The UNESCO World Heritage Site Al Ain, also dubbed the “garden city” or the “oasis city,” is a uniquely beautiful place. I mean, really – have you ever been to an oasis? My visit to this small city was one of my favorite experiences during my trip to the United Arab Emirates. An afternoon in Al Ain is a wonderful change of pace from ritzy Dubai and busy Abu Dhabi, and it will leave you with a better understanding and a deeper appreciation of Emirati culture. Here is an itinerary to make the most of your afternoon in Al Ain.
Getting There. Al Ain can easily be reached by bus from centrally located stations in Dubai and Abu Dhabi – all three cities are roughly equidistant from each other, as you’ll see on the map here. See my tips on transportation within the Emirates in my Abu Dhabi post. To get to Al Ain around noon, you should leave Dubai or AD between 9 and 10 am.
Al Ain National Museum. This small museum is a short walk away from the bus station, so it’s a good first stop on your visit. The museum includes exhibits of Emirati culture, but my favorite part was the section that displayed gifts given to UAE founding father Sheikh Zayed bin Sultan Al Nahyan by heads of state and ambassadors from around the world. In my biased opinion, the coolest gift was a moon rock given to the UAE by US President Richard Nixon in 1973, following the Apollo XVII mission in which the flag of the UAE was carried to the moon…(If you’re into US history, be sure to read the text in the image below.) The museum also showcases a wall of photos of the famed Sheikh Zayed engaging in a variety of activities, such as holding babies, fishing, shooting guns, training falcons, and waving. Lol. Good stuff. Next to the exit of the exhibit, you’ll see the family tree of the ruling Al Nahyan family – including Sheikh Zayed’s 19 sons!!
The Oasis. This was the highlight of my trip to Al Ain. The oasis is the jewel – or, really, the emerald – of Al Ain. We visited in the summer, so it was VERY hot. Ideally, I’d recommend visiting when it is a bit cooler. The late afternoon hours are also a great time to walk through the lush greenery, as the light streams beautifully through the palms and the temperature is not as sweltering. However, despite the blistering heat while I was there, I felt a sense of calm as I followed the adobe path that winds through the oasis. The oasis is comprised mainly of date palms, and you can see the gorgeous fruit hanging from the trees as you walk through. The date palm has historically held a special role in Emirati culture, especially in the pre-oil era: not only does the tree provide fruit, but palm fronds are also used to make huts and other goods. You’ll also notice small canals throughout the oasis that serve as part of the irrigation system that keeps the palms watered evenly. Ultimately, the oasis is a symbol of what is possible in the desert– of a people’s ability to survive in even the most unforgiving of circumstances.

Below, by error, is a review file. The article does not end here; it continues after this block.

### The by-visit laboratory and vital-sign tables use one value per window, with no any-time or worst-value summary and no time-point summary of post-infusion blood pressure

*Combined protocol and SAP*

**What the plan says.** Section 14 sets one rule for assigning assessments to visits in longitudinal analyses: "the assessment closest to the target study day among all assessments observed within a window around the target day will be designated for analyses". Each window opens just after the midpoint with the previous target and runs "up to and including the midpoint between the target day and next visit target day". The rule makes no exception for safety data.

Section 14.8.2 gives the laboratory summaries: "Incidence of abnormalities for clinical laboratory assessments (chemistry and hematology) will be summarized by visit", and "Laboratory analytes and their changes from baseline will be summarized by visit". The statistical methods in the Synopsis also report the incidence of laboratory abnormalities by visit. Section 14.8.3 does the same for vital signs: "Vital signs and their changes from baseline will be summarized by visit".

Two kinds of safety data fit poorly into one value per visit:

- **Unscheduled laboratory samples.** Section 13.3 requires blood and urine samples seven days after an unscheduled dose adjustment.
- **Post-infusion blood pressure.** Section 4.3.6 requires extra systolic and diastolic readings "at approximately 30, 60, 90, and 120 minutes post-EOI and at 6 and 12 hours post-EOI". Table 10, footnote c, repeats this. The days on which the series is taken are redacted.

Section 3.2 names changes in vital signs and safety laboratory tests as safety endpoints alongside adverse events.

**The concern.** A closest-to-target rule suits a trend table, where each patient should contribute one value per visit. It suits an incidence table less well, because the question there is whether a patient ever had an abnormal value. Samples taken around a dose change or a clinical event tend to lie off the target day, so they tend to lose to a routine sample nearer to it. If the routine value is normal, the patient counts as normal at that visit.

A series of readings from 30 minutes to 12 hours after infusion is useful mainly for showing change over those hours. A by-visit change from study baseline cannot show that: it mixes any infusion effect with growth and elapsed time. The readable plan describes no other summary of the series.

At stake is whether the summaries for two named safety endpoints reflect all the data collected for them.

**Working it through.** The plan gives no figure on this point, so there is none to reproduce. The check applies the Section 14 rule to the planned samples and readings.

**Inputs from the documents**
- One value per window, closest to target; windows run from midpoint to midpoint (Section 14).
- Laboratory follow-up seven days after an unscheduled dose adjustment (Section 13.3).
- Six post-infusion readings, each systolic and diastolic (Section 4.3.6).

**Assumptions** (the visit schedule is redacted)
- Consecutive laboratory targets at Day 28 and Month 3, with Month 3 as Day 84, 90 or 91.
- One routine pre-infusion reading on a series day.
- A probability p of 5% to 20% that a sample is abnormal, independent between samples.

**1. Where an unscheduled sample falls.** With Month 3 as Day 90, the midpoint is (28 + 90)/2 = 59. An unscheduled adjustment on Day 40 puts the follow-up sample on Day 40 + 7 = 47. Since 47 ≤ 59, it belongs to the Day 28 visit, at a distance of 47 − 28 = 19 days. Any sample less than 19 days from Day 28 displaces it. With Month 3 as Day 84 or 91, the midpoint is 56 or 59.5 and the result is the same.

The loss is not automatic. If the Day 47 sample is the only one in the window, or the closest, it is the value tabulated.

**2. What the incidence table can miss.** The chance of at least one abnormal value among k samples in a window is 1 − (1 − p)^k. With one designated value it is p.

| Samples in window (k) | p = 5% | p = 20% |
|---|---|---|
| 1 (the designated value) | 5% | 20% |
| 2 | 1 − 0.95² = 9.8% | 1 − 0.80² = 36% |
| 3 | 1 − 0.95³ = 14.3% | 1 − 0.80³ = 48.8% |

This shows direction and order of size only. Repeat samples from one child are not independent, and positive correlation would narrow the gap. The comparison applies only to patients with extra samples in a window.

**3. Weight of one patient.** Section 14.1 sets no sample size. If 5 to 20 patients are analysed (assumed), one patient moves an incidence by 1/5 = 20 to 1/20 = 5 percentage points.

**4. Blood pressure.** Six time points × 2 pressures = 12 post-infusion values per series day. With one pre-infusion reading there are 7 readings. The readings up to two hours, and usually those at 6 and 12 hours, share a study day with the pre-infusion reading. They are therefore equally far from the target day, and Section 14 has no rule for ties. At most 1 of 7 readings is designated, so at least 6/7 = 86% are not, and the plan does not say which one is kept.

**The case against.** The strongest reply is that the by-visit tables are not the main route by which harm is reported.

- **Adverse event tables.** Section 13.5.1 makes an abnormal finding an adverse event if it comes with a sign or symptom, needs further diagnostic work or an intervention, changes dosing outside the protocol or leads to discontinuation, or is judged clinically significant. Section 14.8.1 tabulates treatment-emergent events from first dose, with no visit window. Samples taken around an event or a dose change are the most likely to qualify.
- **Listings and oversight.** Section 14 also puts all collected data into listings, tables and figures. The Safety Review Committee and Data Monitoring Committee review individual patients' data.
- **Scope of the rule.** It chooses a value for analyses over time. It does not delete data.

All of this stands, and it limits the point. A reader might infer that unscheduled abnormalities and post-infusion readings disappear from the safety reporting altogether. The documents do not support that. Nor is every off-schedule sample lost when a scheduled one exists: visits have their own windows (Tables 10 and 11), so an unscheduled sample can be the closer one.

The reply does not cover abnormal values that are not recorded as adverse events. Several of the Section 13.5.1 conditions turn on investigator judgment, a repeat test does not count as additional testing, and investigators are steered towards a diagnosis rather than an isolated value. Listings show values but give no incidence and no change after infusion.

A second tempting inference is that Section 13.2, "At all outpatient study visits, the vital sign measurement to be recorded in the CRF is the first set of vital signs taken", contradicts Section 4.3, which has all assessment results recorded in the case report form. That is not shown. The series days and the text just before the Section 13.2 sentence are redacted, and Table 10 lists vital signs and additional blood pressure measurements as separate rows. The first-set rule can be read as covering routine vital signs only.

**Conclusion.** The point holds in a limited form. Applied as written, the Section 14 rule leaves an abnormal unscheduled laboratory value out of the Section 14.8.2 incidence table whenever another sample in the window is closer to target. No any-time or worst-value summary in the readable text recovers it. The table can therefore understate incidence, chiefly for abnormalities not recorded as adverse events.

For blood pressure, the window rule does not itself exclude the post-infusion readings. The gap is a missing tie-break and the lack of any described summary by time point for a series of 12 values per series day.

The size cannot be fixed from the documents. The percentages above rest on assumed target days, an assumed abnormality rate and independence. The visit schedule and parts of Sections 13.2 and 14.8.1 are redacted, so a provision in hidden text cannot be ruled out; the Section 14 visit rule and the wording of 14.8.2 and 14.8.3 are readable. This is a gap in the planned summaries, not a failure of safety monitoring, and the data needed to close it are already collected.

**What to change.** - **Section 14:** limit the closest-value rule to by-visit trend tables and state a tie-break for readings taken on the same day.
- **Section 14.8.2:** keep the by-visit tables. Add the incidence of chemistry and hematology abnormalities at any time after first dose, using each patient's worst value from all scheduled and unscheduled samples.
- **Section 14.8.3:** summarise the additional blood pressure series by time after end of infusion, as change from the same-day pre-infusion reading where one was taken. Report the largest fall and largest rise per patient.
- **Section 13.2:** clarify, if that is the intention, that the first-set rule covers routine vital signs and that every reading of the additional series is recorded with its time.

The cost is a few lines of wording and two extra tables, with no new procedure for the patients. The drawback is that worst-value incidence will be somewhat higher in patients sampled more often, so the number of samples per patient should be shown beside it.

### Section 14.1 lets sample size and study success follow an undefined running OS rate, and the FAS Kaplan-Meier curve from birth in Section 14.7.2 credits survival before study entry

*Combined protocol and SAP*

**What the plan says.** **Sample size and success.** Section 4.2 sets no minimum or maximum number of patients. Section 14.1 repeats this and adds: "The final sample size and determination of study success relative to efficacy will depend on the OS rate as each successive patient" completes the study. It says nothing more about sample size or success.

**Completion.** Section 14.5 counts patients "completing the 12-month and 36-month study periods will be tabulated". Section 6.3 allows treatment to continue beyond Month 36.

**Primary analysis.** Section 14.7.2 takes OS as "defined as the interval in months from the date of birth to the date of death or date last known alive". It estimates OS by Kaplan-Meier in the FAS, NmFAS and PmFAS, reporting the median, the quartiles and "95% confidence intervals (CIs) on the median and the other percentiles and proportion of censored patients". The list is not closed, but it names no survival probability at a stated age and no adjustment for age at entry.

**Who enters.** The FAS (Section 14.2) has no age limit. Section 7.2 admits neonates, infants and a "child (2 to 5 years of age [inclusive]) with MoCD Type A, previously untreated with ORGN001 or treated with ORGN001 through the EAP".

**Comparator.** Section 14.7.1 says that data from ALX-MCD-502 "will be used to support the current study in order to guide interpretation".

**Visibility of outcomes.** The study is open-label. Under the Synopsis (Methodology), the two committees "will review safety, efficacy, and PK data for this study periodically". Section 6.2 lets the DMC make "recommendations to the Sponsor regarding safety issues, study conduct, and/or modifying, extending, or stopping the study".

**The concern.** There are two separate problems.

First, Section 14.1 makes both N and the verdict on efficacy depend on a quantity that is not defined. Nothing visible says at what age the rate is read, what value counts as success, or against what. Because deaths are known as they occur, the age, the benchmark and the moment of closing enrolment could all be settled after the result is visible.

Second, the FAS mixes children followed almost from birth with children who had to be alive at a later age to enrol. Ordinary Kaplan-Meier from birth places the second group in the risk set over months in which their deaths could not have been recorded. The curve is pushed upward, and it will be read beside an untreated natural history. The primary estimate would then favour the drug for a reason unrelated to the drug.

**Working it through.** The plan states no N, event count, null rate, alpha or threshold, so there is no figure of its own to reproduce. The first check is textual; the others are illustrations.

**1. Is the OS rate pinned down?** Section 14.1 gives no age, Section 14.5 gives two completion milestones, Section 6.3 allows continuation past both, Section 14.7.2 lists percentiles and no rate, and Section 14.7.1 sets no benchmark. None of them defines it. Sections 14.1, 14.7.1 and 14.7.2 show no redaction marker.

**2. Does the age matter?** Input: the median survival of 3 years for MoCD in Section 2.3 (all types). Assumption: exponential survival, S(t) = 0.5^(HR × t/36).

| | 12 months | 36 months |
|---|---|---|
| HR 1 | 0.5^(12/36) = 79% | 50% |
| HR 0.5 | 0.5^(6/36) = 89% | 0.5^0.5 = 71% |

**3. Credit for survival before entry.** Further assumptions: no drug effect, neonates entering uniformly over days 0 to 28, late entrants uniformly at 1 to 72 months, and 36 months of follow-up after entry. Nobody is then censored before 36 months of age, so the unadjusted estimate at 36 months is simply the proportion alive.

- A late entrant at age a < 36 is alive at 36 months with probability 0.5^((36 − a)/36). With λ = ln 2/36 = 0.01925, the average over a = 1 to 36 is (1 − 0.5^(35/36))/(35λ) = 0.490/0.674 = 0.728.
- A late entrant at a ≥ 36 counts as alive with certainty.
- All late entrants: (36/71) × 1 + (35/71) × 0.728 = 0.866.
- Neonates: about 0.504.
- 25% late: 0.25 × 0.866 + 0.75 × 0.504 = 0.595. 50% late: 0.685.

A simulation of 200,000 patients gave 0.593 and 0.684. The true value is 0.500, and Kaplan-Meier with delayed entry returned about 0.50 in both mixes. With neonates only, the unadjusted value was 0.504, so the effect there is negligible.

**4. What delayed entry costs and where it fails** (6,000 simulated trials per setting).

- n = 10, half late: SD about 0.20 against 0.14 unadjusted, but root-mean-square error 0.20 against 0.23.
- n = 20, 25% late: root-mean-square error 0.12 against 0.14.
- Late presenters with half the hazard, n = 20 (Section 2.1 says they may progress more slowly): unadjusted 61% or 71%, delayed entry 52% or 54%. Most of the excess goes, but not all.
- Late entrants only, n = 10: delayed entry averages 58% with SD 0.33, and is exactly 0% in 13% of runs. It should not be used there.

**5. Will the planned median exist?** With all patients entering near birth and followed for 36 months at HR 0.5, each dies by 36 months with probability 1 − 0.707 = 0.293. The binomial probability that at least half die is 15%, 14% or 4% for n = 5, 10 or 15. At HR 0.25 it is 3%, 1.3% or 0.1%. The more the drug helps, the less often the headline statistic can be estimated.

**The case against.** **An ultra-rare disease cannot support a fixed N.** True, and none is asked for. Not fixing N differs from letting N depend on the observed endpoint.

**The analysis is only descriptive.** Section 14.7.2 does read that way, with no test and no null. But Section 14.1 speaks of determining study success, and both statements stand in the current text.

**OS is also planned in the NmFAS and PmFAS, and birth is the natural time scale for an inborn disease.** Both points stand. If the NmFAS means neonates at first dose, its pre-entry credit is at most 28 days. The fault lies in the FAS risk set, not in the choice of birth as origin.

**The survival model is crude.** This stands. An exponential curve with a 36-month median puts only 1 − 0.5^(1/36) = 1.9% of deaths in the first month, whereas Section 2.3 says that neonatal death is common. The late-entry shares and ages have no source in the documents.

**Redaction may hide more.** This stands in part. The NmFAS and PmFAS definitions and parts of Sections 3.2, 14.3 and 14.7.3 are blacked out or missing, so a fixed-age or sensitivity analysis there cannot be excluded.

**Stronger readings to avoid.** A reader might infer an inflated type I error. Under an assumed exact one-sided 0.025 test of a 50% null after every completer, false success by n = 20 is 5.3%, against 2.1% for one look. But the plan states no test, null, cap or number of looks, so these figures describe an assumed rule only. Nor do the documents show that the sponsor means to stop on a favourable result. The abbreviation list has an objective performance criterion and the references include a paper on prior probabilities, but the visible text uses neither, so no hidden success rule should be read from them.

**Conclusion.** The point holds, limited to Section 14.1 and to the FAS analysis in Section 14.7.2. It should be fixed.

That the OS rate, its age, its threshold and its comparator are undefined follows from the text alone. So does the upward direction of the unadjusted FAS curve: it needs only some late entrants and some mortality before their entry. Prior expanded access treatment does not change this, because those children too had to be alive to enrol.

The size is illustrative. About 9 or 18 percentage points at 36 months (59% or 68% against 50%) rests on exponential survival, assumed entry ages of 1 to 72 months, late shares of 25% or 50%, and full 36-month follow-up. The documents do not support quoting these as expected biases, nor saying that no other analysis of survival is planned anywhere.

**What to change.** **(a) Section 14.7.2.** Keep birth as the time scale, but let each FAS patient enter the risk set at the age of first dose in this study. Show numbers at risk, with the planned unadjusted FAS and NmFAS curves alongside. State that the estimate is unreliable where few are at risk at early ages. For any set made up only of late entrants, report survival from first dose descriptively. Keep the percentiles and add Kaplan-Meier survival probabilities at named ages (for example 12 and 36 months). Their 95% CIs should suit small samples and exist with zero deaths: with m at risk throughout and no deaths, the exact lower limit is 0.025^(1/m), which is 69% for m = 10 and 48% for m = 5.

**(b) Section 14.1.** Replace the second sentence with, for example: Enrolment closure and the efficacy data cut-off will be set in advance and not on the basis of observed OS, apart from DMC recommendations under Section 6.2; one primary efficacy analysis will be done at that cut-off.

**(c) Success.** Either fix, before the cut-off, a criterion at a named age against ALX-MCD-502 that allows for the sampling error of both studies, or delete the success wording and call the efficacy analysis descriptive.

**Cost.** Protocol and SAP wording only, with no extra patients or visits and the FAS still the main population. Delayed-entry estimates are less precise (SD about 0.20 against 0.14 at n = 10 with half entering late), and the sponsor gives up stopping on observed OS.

Al Ain Palace Museum. This palace served as the home of Sheikh Zayed and his family; it is a complex of buildings and courtyards right on the edge of the oasis. It’s pleasant to stroll around and check out the grounds. As you do so, you’ll notice a Land Rover right in the center of the courtyard. This vehicle is similar to the ones that Sheikh Zayed would take to visit the Bedouin peoples in the desert. As such, the vehicle serves as a symbol of Sheikh Zayed’s connection to his people. The large tent in the next courtyard is where Sheikh Zayed would host guests, offering the traditional coffee and dates that characterize Arabic hospitality.
Al Jahili Fort. This fort was really cool. It was built in 1891 to protect the city and, as a classic example of Emirati military architecture, it serves as a symbol of Al Ain and the UAE as a whole. Upon entrance into the well-cooled tourist center, we were warmly greeted with – you guessed it – Arabic coffee and dates. Sitting on the Bedouin cushions while having this snack was a wonderful respite from the heat outside. As you walk around inside, you’ll see displays about the history of the fort. You’ll also find an interesting exhibit on Wilfred Thesiger, the English explorer and writer who ventured into the desert to live with the Bedouin people.
After visiting these spots, we headed to Dubai on the bus and were back in time for dinner. An afternoon in Al Ain is easy to squeeze into your trip to the UAE, and it will be worth your while. Comment below for more information on our visit to Al Ain!